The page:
Ditching Paul, she married Albert and the family moved to Montréal where Michele found herself placed in a boarding convent for young girls. Margo built up her fashion business through society balls such as this one in 1947 for the Canadian Institute for the Blind:
But Albert was from the States and that was where the big time was. The border was only 40 miles away. Even Montréal couldn’t compare to New York. With her sights set on the biggest time around, she persuaded Albert to move to New York and the family packed up and moved to a duplex in the Majestic Building at 115 Central Park West.
On arrival, my Mom, who spoke not a word of English, was shipped off to boarding school yet again, this time at Miss Gill’s School in Bernardsville (pronounced BER-nerds-ville, not ber-NARDS-ville), New Jersey, a tony hilltop full of mansions.
So my Grandmother was a woman on the move, full of energy with a high end sensibility perfect for the frou-frou world of a couturière. She opened her design atelier in Carnegie Towers, for a while sharing space with Bill Cunningham, who at the time was a milliner and would go on to become the noted fashion photographer for the New York Times (and was recently decorated by France for his contribution to culture). He called her “bubbles” owing to her sunny disposition and I think Bill got it exactly right – my Grandmother is the source of my own tremendous sense of optimism. For example, many years later in one of my greatest moments of despair, I cried in my Grandmother’s lap after being dumped by some girl from Tufts. She held me tight and said “it will pass, wait, and you will see.” She was right, of course.
Larry Doyle, Margo Alain, Bill Cunningham, and Lee Bonner at the Parrish Art Museum Gala circa 1957.
Today, I received the following letter from Bill Cunningham concerning the photo above:
June 18, 2015
Thank you for your note and the photo of the high spirited Marguerite Alain, like popping champagne! What great fun and lovely memories at 44 West 54th Street! The photo is from the Parrish Art Museum Gala in Southampton, Long Island. I had a summer shop on Jobs Lane across from the museum. As for the person next to me probably a friend of your Grandmother’s [Ed: Mrs. Lee Bonner of Southampton, NY]. I first met your Grandmother when she moved in to 44 West 54th Street, a small brownstone [Ed: It is no longer there] where she had some fashion ideas. Her apartment was across the street.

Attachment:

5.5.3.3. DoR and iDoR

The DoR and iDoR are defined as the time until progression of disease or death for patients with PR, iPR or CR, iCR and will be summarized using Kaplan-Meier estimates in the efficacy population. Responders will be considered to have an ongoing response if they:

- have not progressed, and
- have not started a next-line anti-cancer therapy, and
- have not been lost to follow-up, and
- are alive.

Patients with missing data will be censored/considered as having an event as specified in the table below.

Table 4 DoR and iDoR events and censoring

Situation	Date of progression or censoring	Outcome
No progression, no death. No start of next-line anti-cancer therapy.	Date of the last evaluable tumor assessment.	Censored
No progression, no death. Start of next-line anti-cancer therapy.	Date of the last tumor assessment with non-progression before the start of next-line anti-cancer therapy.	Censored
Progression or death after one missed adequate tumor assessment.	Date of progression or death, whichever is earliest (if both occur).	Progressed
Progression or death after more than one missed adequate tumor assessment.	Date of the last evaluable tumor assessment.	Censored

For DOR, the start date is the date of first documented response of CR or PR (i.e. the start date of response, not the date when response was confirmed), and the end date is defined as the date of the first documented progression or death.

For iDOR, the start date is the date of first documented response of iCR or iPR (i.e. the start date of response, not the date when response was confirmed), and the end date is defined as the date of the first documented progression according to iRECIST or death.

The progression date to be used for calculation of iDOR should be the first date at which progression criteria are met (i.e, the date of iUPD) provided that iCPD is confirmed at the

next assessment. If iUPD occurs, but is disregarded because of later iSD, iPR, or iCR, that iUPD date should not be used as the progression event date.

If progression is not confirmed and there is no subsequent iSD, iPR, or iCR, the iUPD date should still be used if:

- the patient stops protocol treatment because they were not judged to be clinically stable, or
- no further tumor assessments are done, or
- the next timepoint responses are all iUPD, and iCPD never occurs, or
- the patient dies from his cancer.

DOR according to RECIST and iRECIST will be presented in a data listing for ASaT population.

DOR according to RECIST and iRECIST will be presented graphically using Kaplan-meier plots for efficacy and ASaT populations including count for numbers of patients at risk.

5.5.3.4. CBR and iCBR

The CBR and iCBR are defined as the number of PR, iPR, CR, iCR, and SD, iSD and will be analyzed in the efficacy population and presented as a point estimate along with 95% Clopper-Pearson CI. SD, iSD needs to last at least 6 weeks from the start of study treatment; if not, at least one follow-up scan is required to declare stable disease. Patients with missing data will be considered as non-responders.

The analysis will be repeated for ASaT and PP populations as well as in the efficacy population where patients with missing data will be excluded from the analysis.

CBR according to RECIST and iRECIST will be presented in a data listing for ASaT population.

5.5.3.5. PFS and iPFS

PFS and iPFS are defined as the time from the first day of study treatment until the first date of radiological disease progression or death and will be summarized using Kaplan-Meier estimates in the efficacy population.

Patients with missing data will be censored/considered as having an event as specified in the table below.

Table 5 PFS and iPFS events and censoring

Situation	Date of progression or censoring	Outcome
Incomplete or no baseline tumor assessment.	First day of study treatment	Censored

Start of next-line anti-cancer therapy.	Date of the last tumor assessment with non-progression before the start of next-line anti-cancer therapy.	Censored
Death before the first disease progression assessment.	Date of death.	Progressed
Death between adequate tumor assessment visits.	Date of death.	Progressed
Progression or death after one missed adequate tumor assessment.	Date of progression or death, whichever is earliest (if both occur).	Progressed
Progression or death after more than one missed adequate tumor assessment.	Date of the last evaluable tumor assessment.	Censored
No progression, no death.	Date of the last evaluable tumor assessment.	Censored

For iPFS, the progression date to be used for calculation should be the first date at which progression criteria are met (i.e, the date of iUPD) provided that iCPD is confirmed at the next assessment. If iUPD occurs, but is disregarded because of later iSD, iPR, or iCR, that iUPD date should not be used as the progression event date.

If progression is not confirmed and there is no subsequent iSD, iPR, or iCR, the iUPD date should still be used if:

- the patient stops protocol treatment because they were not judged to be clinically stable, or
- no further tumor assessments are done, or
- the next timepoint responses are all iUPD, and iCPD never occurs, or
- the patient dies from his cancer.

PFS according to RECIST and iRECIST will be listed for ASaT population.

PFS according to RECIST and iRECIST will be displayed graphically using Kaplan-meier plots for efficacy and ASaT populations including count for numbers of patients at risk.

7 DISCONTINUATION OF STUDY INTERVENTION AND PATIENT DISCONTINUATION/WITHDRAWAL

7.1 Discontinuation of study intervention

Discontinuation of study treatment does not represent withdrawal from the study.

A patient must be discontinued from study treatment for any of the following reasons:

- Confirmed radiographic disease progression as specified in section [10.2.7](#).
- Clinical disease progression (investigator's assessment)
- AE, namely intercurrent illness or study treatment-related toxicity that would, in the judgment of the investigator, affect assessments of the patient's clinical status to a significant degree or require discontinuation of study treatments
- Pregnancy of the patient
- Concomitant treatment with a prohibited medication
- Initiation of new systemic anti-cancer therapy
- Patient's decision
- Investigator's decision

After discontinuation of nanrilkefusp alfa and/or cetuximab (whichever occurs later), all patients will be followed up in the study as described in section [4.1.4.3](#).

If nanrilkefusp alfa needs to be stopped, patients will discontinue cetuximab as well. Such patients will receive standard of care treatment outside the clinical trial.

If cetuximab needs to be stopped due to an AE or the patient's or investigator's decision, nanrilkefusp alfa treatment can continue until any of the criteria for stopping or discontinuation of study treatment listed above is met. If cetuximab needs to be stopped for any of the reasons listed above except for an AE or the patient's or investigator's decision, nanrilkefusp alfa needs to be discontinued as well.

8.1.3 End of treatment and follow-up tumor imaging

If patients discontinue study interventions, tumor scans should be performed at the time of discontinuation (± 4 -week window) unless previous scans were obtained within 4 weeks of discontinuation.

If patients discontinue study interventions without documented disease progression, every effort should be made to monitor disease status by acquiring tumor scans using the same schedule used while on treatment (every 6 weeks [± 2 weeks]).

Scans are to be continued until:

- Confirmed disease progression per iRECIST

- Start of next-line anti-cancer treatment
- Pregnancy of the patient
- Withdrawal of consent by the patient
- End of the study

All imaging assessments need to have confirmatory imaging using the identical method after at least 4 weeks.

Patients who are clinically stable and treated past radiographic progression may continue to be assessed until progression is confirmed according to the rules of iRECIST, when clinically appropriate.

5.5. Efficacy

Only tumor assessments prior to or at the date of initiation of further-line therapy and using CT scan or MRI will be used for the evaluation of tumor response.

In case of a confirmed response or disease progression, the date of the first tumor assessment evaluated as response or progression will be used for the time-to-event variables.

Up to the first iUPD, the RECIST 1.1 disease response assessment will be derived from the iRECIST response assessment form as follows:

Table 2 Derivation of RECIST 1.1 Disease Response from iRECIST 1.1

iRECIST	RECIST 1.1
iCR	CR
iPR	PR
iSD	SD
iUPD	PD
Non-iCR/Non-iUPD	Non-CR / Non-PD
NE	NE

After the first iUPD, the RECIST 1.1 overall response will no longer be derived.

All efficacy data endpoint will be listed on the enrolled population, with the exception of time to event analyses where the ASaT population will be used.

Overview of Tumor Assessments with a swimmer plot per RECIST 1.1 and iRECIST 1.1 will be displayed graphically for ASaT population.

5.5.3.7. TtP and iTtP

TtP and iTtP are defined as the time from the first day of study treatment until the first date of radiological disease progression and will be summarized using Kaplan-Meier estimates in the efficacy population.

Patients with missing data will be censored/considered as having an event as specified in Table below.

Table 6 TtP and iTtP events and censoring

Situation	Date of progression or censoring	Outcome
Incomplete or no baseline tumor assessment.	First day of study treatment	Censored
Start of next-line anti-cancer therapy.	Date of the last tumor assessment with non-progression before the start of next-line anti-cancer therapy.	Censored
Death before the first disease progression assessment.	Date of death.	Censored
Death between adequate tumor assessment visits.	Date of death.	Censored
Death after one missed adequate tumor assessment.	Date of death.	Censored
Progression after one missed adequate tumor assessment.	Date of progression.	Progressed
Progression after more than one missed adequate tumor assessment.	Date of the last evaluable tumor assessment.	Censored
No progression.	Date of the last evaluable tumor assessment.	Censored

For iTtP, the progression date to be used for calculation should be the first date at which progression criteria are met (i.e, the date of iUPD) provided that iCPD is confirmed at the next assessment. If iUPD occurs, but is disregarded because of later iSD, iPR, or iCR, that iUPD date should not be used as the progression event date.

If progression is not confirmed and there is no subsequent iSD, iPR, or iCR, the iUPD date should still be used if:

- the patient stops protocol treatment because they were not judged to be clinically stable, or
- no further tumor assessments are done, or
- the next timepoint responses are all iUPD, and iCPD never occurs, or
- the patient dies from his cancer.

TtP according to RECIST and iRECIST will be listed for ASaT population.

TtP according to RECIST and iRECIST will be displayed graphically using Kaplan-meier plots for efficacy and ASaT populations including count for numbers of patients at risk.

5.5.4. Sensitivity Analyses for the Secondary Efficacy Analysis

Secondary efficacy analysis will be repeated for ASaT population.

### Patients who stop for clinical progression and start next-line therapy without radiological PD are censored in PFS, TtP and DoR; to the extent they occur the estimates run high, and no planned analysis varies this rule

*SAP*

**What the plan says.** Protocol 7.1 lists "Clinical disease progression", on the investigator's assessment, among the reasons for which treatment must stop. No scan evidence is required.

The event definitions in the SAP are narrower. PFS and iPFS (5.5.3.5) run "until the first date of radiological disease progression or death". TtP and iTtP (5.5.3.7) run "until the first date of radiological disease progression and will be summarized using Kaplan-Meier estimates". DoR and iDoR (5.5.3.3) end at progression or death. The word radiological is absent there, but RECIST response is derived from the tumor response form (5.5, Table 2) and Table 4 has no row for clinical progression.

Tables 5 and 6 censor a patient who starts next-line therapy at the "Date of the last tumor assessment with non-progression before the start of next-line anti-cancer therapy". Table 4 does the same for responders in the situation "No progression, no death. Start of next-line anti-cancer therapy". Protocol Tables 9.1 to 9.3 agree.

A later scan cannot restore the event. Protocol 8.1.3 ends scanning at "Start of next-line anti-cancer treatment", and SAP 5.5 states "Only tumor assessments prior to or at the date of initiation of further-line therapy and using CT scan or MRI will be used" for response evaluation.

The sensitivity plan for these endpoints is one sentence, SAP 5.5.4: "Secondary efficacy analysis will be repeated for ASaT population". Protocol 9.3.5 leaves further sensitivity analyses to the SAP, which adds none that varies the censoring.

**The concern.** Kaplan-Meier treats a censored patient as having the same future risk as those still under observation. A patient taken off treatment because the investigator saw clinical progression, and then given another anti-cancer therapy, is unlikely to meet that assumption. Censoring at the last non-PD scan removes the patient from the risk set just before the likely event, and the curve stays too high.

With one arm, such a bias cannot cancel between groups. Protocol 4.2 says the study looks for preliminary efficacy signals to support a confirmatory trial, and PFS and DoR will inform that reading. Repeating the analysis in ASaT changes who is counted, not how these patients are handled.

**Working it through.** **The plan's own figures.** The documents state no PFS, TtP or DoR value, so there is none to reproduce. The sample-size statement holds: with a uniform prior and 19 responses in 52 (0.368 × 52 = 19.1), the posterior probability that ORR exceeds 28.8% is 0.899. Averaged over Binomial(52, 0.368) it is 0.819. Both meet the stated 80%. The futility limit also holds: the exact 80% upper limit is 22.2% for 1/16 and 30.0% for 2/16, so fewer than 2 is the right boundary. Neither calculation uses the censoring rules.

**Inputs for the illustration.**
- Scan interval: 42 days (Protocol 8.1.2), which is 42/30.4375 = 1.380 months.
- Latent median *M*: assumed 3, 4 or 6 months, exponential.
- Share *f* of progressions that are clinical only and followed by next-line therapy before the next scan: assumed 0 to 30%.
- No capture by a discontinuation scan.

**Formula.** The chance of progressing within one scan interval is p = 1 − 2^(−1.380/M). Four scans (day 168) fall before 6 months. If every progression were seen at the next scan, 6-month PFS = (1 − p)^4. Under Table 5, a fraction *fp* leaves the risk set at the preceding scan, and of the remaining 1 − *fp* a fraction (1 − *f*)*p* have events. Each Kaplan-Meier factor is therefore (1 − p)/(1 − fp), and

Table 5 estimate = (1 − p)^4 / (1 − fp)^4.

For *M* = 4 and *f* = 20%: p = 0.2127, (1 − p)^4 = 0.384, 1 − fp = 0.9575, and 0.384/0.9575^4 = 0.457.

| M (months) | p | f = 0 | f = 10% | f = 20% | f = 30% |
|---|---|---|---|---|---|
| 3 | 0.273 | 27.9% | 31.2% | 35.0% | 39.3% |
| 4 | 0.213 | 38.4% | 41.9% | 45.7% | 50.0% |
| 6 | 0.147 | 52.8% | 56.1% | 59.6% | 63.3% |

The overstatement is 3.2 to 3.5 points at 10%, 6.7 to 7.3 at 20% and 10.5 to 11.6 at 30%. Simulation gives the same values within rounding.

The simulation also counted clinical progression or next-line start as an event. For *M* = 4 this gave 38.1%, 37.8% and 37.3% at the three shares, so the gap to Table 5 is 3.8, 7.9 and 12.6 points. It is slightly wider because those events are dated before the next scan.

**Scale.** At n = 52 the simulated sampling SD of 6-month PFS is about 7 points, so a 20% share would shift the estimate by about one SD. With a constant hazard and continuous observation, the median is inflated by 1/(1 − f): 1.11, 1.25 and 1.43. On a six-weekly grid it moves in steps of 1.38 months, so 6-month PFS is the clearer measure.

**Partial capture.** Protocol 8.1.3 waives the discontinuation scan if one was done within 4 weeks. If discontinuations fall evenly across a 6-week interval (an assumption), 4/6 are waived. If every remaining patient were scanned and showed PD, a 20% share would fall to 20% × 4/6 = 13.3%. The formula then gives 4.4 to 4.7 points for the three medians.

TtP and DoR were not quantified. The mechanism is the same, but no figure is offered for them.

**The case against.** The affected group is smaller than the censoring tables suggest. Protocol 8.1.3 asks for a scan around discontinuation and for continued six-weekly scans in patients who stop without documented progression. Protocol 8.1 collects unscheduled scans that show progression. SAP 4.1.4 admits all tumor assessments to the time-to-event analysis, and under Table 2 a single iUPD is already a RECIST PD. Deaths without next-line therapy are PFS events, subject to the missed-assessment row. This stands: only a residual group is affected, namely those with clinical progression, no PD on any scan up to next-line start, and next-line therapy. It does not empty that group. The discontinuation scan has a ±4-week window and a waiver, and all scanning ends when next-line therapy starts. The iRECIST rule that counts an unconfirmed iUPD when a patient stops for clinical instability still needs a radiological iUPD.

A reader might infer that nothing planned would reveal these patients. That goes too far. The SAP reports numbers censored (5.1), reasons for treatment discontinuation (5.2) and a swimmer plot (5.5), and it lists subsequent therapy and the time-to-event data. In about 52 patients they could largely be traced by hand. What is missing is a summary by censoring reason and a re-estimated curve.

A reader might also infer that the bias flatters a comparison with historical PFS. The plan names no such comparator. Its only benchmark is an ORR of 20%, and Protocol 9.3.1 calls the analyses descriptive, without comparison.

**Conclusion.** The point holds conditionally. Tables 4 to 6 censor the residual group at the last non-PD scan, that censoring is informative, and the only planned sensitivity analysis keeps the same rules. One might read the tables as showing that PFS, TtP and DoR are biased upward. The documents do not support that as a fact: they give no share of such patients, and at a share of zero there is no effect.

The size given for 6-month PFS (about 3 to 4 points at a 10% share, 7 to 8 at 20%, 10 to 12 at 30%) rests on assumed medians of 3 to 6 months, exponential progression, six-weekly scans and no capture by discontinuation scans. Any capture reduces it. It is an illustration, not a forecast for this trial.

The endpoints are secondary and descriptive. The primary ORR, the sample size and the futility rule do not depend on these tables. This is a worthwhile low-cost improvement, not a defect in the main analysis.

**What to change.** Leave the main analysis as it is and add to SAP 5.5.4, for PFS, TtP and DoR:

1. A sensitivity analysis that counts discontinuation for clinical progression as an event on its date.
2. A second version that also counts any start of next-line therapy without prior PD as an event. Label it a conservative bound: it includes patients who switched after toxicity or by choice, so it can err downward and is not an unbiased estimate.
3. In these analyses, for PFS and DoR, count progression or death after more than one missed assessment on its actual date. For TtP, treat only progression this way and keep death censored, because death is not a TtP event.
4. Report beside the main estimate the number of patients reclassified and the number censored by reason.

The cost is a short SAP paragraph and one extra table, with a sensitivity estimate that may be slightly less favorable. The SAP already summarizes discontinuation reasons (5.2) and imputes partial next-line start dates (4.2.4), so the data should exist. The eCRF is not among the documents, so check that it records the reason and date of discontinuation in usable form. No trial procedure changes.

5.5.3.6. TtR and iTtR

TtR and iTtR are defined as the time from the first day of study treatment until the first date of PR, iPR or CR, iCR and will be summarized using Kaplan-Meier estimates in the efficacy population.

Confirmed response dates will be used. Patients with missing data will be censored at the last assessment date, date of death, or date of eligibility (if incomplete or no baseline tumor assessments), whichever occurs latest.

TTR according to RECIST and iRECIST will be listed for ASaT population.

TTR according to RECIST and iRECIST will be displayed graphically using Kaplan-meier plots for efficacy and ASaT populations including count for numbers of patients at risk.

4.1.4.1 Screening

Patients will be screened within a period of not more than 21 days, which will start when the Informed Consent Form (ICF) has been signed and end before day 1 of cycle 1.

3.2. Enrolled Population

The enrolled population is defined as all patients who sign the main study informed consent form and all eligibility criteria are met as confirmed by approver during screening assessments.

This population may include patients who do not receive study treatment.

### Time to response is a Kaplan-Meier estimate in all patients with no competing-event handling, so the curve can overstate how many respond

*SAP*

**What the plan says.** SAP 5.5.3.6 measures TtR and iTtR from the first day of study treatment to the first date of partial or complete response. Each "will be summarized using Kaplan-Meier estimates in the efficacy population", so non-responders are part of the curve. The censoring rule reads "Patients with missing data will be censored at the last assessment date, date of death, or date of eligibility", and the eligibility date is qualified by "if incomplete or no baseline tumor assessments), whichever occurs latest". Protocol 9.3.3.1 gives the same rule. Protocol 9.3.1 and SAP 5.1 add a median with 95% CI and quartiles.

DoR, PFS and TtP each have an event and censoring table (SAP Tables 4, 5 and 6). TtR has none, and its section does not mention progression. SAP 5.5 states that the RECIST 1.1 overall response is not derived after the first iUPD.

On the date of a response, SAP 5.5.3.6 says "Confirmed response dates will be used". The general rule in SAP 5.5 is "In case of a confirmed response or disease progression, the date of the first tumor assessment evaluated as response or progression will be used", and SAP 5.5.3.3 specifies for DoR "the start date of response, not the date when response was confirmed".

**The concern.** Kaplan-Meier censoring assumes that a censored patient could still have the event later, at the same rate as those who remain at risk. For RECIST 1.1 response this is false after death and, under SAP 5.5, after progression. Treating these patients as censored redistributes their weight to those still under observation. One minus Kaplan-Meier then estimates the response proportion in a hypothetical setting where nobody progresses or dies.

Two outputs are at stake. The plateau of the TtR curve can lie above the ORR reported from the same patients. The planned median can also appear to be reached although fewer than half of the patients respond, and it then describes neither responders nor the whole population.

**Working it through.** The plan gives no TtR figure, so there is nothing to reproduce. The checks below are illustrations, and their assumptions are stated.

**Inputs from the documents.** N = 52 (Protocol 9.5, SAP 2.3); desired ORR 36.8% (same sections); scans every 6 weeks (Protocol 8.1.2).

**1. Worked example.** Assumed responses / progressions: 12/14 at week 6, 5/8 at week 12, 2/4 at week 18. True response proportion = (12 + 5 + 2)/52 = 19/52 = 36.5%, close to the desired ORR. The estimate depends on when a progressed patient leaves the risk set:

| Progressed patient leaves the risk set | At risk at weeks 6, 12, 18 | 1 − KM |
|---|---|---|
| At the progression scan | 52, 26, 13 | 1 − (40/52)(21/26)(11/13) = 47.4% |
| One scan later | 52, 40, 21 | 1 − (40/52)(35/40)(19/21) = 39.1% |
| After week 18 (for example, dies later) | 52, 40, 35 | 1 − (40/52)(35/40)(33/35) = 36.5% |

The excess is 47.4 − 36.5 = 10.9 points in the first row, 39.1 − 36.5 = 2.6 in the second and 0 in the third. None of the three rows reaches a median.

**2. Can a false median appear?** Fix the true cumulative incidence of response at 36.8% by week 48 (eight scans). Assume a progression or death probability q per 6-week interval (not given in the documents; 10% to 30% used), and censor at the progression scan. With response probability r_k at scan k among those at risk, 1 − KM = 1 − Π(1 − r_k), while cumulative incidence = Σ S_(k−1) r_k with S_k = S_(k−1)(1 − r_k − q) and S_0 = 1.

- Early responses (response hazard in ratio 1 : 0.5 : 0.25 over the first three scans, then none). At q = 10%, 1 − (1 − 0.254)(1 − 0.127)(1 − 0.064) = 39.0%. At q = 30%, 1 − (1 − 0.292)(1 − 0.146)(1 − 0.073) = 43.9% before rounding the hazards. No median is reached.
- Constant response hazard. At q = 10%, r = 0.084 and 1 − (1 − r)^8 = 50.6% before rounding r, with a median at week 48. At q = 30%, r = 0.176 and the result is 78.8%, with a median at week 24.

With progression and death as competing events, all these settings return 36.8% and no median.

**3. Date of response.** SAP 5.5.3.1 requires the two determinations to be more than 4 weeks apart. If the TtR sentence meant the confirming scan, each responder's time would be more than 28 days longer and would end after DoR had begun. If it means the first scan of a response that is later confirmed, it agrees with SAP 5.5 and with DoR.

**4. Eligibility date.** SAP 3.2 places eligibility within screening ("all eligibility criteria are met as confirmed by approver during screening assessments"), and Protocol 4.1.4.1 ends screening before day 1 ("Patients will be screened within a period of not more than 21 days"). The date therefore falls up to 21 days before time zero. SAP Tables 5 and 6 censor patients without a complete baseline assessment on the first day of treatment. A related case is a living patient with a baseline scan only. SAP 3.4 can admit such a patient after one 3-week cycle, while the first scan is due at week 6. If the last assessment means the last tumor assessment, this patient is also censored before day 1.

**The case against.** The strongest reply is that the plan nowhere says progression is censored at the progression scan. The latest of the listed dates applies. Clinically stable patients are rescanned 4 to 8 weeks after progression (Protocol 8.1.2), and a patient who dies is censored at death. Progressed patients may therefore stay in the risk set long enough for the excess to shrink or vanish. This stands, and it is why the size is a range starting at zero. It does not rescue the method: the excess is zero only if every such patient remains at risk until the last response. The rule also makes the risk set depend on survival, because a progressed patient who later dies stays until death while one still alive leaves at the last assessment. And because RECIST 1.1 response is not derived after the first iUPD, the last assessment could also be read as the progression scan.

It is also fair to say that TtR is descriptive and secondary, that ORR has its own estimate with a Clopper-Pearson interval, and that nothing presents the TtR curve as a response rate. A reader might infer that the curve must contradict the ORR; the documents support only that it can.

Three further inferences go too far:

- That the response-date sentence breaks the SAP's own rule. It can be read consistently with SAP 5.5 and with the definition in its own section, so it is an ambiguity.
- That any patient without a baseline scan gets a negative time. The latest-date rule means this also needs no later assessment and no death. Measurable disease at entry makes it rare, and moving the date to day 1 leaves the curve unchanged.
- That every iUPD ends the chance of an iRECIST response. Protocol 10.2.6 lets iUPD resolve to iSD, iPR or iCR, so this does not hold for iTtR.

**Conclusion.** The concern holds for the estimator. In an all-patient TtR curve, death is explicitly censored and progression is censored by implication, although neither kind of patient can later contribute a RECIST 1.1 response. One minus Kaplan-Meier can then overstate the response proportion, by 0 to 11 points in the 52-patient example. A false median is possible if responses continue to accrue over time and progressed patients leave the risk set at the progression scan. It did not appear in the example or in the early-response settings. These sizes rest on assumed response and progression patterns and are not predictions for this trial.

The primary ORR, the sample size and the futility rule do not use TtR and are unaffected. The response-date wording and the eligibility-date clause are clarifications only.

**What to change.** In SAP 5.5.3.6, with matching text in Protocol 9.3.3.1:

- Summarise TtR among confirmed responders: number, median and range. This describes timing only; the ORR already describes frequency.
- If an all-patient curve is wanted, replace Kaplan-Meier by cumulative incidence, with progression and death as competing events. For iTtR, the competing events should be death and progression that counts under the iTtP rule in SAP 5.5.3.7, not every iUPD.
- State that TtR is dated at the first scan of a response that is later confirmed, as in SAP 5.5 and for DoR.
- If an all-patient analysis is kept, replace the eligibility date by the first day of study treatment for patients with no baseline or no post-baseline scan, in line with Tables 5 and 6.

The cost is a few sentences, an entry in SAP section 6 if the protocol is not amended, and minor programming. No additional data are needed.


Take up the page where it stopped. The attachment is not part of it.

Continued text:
Margo loved to entertain and to go out dancing. She won a number of dance trophies at the El Morocco Club, one of which I still have lying around somewhere. And of course, she would drag her shy daughter out for a night of fun at her favorite spots. She took a liking to Bernard Olcott right away. She doubtlessly saw “Bern” as not only handsome but as a hardworking potential good provider. Ever fond of my Dad, she felt that she really understood him, and sang his praises to me always.
My Mom liked that my Dad was “different.” He took her out for activities, like ice skating, and not just dinner and drinks like other boys. She was charmed by the young engineer, and perhaps saw in him an escape from her mother who she saw at times as over-domineering or neglectful. So when he asked her to marry him one night at the Stork, she agreed right away. Margo was delighted and set upon herself to plan the wedding and the reception, which was given at the Harkness House on East 75th Street the evening of November 5th, 1955.
My Mom’s wedding picture from “Un Siècle de Vie Famiale au Canada.”
Bernard and James Olcott in Quebec City, November 1958.
Photographing the photographer in Central Park — Bill Cunningham sometime in the 1990s.
Copyright © 2015 by James B. Olcott